Concerning ethical scope, environmental or ecological ethics have been around for some decades. Arne Næss wrote about deep ecology back in 1973 (Curry, 2006, pp. 72-81), which is clearly post-human even in today’s notions: “…non-human life on Earth has intrinsic value” (p. 72). My impression is thus that then content Barad’s ethics is not new at all. The novelty is however that she underpins it with deep insight in quantum physics, and thus strengthens the arguments for ethics of the Eden-paradigm using Bauman’s classification, or what Løgstrup calls “the ontological tradition” of ethics.

Consequences for education

Barad’s works have obtained much interest the later years, as mentioned above. Some are inspired by her work (Bazzul, 2018; Lange, 2018), some in between (Hollin et al., 2017), and some very critical (Rekret, 2016). Elizabeth Lange claims that Barad’s “relational ontologies offer significant possibilities for revitalizing” the stagnating field of learning theory (Lange, 2018, p. 280). Relational ontologies, or entanglements using Barad’s own concept, is obviously important facing today’s global crisis, especially if ethics is used as critique “to tear down destructive hierarchies” (Bazzul, 2018, second page). In Scandinavia, Løgstrup and relational ethics has been around for decades, especially in training of health personal (Martinsen, 2003) and teachers (Bugge, 2014). These educations in ethics may, however, have been too human-to-human oriented, even if Løgstrup himself argued for a wider scope, as mentioned. These parts of Løgstrup’s philosophies are regrettably not very easy to understand and are claimed to be controversial (Andersen, 1995, p. 38).

Important thoughts in obscure wrapping seems to be a problem for some parts of Løgstrup’s philosophy, but also for Barad. Her creativity in making neologisms, combined with those followers who make it even more exotic (Time, 2017), is a contra-productive enterprise. Using Vygotsky’s / Bruner’s metaphor scaffolding (Shvarts & Bakker, 2019), both Barad and Løgstrup could be criticized to place the scaffold too far away or make too broad zones of proximal development, so that most people fail to reach the points. An educational task is thus twofold: 1) Teachers must themselves grasp these ideas. 2) Teachers must adapt or translate the relational ontology/ethics so it fits the actual students. How this could be done, is however beyond the reach of this short paper, but my own recent experiences with education in ethics in small groups, using cases from the profession the students are educated into, is promising.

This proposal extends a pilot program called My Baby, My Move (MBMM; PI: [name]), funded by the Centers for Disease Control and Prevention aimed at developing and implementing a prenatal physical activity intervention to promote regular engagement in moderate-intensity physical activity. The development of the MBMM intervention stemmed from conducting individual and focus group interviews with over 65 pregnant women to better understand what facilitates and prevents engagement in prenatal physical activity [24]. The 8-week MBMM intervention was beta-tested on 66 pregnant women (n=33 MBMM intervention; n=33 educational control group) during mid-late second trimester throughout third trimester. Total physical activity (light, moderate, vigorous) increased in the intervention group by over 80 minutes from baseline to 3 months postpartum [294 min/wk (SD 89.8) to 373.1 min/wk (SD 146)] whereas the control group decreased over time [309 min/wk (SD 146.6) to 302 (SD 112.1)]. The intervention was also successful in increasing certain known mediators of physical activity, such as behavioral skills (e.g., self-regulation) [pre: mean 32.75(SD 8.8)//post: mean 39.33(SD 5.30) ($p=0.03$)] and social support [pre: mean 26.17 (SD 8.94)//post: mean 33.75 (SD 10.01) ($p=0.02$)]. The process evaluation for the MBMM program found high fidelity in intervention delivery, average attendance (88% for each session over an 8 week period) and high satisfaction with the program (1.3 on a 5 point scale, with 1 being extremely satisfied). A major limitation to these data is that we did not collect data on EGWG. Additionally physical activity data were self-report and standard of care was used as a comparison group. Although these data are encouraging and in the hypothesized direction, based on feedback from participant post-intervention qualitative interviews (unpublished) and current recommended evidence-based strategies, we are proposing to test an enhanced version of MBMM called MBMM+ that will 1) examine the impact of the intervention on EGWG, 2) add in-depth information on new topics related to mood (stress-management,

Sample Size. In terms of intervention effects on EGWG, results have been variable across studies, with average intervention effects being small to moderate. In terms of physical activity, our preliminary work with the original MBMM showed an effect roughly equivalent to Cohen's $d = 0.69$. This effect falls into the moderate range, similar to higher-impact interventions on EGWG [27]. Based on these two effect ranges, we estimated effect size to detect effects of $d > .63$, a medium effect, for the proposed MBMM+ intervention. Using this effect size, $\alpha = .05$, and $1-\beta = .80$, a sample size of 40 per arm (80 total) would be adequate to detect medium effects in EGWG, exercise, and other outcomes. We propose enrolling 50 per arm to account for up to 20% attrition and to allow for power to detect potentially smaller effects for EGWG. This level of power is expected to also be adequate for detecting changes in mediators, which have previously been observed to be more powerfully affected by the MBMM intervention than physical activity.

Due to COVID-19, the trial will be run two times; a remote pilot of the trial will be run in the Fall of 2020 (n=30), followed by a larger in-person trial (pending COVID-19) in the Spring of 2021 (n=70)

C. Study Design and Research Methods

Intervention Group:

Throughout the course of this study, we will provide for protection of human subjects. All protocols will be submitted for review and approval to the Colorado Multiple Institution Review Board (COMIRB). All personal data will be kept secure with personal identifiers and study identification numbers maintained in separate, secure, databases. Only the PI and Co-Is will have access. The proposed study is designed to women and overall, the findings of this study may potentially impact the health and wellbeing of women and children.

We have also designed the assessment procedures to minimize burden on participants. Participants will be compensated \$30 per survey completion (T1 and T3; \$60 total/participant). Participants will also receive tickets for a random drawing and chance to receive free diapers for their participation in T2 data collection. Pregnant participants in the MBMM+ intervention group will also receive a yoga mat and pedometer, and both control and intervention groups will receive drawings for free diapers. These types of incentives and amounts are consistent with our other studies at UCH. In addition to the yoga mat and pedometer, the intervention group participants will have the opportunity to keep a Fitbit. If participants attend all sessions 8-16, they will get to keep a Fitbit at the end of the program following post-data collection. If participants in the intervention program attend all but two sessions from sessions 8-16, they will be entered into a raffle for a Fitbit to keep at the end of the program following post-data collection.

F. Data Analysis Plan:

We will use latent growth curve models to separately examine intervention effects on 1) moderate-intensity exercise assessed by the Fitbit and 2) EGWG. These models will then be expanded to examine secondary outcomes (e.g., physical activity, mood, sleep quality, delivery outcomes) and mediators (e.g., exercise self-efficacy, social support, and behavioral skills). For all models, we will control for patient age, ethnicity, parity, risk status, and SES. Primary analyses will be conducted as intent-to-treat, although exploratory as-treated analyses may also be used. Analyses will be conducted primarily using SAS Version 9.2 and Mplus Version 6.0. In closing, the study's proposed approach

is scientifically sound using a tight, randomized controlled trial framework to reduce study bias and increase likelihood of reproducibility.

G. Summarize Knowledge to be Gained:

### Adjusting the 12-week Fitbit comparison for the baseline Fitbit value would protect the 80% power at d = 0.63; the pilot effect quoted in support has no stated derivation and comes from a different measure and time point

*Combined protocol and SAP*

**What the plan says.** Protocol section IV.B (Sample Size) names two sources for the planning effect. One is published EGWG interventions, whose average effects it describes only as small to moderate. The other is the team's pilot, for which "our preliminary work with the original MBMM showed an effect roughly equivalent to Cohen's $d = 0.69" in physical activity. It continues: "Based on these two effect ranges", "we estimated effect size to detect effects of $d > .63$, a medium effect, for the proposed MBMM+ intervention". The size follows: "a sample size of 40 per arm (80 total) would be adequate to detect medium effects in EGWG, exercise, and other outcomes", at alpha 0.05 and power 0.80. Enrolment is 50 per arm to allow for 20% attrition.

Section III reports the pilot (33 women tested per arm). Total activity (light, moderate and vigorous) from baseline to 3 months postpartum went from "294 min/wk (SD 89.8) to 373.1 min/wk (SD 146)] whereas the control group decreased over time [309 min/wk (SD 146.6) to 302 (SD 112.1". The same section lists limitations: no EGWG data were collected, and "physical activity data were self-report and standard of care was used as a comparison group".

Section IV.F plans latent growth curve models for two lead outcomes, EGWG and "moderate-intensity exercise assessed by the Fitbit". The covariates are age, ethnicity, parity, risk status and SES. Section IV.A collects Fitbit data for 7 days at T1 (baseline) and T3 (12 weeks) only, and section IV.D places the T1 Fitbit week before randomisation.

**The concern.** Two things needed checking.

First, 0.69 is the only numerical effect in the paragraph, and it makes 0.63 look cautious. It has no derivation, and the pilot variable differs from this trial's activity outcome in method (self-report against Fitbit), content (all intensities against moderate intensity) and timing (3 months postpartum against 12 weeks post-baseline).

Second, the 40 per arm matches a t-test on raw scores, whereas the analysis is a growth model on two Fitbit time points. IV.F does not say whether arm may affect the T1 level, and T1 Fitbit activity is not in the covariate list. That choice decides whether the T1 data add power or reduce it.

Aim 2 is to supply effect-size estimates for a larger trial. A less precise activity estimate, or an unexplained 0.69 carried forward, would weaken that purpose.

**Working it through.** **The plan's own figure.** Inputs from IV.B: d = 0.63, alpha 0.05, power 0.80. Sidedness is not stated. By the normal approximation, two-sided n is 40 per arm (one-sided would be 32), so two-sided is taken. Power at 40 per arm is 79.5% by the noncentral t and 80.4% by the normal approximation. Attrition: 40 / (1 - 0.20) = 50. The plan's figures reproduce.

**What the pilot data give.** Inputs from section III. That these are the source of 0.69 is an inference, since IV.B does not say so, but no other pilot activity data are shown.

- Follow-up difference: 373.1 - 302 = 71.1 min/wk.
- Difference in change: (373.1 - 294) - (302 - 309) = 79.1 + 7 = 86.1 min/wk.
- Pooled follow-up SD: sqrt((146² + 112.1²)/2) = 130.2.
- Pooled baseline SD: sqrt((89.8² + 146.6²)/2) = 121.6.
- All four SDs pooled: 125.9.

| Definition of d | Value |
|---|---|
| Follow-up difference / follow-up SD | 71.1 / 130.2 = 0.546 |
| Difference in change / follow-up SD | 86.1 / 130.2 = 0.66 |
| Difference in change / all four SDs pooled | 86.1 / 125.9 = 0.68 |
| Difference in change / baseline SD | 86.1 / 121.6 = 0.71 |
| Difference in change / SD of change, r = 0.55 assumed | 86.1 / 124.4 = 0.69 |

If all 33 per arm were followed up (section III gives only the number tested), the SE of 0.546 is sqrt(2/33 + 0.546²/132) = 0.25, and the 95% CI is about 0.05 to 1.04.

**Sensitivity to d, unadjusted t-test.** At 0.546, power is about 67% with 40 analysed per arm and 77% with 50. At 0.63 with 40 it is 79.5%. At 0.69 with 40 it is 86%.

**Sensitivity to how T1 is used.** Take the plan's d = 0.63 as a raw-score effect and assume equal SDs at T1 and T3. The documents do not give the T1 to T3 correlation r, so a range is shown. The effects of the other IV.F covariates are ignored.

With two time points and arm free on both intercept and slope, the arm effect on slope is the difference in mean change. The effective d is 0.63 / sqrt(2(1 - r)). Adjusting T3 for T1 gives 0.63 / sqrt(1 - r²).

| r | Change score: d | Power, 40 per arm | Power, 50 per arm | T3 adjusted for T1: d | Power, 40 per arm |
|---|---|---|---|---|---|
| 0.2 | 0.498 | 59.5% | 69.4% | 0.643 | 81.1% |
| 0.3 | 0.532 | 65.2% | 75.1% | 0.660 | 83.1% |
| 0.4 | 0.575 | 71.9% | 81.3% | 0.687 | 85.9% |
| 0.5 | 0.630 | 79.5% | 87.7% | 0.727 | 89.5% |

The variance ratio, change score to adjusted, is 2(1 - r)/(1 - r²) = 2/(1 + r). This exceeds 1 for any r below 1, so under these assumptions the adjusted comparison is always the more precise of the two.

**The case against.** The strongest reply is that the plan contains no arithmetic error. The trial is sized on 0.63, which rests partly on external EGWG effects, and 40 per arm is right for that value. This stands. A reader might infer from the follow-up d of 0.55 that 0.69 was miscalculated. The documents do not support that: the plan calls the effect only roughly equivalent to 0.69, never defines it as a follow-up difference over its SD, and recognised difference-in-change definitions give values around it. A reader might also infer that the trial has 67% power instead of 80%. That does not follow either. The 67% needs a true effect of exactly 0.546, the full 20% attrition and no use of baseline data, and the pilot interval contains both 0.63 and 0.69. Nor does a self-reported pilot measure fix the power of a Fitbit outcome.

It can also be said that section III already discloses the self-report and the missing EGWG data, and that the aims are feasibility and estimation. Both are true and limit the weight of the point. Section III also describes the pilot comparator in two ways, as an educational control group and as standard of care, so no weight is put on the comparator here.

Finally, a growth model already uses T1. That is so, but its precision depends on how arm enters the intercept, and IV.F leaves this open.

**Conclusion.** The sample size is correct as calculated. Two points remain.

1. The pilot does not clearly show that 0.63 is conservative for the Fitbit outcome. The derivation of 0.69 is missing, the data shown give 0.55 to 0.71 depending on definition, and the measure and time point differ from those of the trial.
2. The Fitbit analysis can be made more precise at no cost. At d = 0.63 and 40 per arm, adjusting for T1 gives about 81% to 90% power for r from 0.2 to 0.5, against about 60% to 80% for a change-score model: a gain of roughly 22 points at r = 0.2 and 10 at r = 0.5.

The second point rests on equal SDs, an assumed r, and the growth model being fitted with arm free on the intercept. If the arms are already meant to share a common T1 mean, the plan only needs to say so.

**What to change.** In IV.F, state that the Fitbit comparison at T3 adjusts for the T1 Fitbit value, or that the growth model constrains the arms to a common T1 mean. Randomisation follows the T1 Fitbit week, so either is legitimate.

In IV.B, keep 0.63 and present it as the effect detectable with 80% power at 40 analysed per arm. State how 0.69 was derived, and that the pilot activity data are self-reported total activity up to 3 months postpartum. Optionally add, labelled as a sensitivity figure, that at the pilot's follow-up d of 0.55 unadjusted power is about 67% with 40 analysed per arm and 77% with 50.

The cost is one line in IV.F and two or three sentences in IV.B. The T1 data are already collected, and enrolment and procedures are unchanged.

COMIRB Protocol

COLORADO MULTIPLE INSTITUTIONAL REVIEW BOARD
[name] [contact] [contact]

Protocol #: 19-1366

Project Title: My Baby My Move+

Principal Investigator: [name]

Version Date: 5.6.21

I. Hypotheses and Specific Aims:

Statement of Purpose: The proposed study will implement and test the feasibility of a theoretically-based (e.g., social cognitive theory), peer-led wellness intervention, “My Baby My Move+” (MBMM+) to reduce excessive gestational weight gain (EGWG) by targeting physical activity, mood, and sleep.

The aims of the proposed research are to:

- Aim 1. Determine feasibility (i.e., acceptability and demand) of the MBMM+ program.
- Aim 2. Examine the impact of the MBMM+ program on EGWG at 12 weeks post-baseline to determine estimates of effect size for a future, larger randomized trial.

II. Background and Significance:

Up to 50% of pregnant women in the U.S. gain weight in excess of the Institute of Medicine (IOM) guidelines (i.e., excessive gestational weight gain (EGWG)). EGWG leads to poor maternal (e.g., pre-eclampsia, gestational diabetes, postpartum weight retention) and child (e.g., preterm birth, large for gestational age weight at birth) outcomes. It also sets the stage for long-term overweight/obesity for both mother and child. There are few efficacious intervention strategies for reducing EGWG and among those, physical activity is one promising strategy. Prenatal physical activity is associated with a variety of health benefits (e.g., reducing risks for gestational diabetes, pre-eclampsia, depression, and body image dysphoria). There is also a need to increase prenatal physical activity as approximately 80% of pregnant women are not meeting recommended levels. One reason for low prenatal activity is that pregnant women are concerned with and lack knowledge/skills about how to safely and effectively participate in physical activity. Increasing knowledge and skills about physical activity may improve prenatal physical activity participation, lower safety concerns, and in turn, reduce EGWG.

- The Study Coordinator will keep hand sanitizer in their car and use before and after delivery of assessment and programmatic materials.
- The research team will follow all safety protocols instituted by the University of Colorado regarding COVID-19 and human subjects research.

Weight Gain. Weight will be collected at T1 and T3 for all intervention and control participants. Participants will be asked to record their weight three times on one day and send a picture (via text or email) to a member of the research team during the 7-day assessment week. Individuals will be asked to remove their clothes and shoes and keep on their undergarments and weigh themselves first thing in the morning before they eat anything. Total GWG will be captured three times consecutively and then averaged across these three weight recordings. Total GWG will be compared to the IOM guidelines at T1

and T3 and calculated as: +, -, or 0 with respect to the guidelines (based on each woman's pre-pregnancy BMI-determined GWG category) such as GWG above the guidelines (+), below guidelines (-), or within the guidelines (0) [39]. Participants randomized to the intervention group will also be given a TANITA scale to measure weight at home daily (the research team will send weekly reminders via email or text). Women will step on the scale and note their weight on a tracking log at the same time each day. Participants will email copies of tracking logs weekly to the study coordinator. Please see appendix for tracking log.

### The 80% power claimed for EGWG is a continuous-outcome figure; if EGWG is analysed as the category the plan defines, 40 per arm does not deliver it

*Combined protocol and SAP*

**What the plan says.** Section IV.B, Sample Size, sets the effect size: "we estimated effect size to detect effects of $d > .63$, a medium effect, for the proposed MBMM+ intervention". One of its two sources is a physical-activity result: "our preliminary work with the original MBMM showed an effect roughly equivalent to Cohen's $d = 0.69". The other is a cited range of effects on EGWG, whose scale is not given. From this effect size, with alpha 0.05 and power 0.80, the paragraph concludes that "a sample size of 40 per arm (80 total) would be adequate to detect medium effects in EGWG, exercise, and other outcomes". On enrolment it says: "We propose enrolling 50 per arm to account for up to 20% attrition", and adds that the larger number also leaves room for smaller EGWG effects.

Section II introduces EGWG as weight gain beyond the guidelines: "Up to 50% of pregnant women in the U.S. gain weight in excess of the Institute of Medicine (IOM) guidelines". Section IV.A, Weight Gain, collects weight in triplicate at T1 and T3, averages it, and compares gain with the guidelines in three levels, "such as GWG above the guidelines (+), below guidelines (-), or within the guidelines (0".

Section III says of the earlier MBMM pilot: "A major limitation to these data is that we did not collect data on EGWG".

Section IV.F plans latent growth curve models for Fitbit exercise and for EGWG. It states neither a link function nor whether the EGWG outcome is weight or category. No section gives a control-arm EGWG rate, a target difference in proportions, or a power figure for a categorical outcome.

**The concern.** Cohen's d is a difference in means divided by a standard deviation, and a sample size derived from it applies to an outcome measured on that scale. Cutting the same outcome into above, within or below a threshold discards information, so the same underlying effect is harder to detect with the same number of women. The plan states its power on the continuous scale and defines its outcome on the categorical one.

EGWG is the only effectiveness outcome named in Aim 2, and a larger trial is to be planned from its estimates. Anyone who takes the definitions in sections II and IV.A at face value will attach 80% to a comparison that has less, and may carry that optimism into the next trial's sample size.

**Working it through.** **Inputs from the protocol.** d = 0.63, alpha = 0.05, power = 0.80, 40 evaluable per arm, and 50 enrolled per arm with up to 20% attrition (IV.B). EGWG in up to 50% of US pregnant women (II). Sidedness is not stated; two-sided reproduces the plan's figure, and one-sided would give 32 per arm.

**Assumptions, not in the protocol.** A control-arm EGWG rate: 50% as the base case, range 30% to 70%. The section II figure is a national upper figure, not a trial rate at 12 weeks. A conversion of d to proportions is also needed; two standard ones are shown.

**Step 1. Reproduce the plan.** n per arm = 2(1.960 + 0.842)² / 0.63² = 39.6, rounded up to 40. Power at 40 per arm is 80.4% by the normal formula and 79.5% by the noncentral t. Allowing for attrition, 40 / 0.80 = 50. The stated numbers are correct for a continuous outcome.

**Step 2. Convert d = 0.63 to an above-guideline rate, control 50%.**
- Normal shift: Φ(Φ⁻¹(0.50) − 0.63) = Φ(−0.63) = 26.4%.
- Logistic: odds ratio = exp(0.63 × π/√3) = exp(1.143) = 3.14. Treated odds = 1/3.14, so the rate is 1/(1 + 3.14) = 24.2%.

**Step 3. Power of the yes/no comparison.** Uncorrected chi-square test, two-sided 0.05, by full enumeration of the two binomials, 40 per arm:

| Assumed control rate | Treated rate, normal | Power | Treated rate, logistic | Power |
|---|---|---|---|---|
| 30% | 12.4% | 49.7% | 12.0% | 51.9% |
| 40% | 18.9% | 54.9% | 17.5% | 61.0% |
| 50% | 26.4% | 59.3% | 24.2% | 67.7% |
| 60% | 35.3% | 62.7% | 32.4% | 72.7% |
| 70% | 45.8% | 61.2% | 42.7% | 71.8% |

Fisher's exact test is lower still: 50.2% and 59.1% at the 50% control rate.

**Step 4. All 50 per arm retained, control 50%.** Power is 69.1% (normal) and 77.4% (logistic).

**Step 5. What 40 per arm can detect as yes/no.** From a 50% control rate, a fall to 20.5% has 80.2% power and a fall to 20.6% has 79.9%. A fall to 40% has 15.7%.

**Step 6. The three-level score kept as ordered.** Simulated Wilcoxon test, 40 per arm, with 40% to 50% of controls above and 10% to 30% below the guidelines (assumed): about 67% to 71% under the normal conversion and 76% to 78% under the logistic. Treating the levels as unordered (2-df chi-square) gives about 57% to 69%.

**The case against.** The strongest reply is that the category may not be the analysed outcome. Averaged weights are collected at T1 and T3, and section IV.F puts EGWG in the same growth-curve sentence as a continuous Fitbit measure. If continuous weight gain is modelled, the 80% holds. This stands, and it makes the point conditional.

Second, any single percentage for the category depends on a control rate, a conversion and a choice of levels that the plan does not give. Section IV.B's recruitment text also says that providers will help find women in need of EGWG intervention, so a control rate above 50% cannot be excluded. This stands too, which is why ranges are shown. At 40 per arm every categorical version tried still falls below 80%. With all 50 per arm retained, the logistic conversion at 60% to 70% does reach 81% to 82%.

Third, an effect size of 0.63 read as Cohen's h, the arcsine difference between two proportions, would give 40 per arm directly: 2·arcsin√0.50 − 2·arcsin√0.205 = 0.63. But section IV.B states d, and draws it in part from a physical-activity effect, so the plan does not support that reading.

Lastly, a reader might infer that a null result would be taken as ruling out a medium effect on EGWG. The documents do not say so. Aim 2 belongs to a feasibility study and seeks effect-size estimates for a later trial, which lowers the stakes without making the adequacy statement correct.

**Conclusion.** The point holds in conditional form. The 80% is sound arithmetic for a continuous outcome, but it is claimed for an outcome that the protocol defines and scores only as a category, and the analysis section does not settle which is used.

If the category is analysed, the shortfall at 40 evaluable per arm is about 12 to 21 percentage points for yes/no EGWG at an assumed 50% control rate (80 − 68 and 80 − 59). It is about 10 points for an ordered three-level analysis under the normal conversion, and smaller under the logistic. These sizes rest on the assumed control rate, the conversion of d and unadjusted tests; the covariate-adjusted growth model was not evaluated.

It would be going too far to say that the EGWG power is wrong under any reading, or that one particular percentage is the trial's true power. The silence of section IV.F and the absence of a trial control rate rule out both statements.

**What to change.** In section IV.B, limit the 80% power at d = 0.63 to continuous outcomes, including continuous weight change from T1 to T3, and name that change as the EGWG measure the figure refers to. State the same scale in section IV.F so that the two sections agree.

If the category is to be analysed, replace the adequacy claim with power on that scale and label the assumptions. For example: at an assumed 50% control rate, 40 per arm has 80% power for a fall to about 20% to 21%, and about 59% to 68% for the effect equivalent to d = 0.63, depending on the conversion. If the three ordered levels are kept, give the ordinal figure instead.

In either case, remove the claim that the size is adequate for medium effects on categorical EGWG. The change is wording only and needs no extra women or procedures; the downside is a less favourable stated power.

Enhanced to count as Big Idea

How can this paper be enhanced to address Big Ideas / Core Issues in RE?

  1. Ethics in general IS a Big Idea since ethics is “important and concern essential questions (i.e. questions concerning core issues that we return to throughout life)” (Call for special issue Nordidactica).
  2. Barad’s concept entanglement, and making that an ethical concern, stress the ubiquity of ethics, and thus makes it relevant from close micro-level human-human relations to the large ethical questions in economics, political conflicts, environmental problems etc. A lot of these issues is already addressed by several other ethicists who can give input to the discussion on various narrow issues within a broad range of that the concept entanglement help to rise.
  3. Barad’s important contribution is that she underpins her ethics of entanglement not only in materiality, but also by the “hardest” way deriving it from quantum mechanics. Entanglement is part of the very fabric of the world, not just human-human relations.
  4. Education in ethics should make entanglement as a pedagogical key concept to induce questions and discussions about issues like
    • With what or whom other agents am I entangled? (Agents should be taken in the Baradian way, to be more that other humans; even artefacts and environment are agents in her view.)
    • What are the power relations between these agents? Symmetric or asymmetric?
    • Do these other agents give me freedom to act or do put restrictions on my actions?
    • Or do I hamper other agents in their possibility to act freely?
    • Can such restrictions on actions be defended in some way?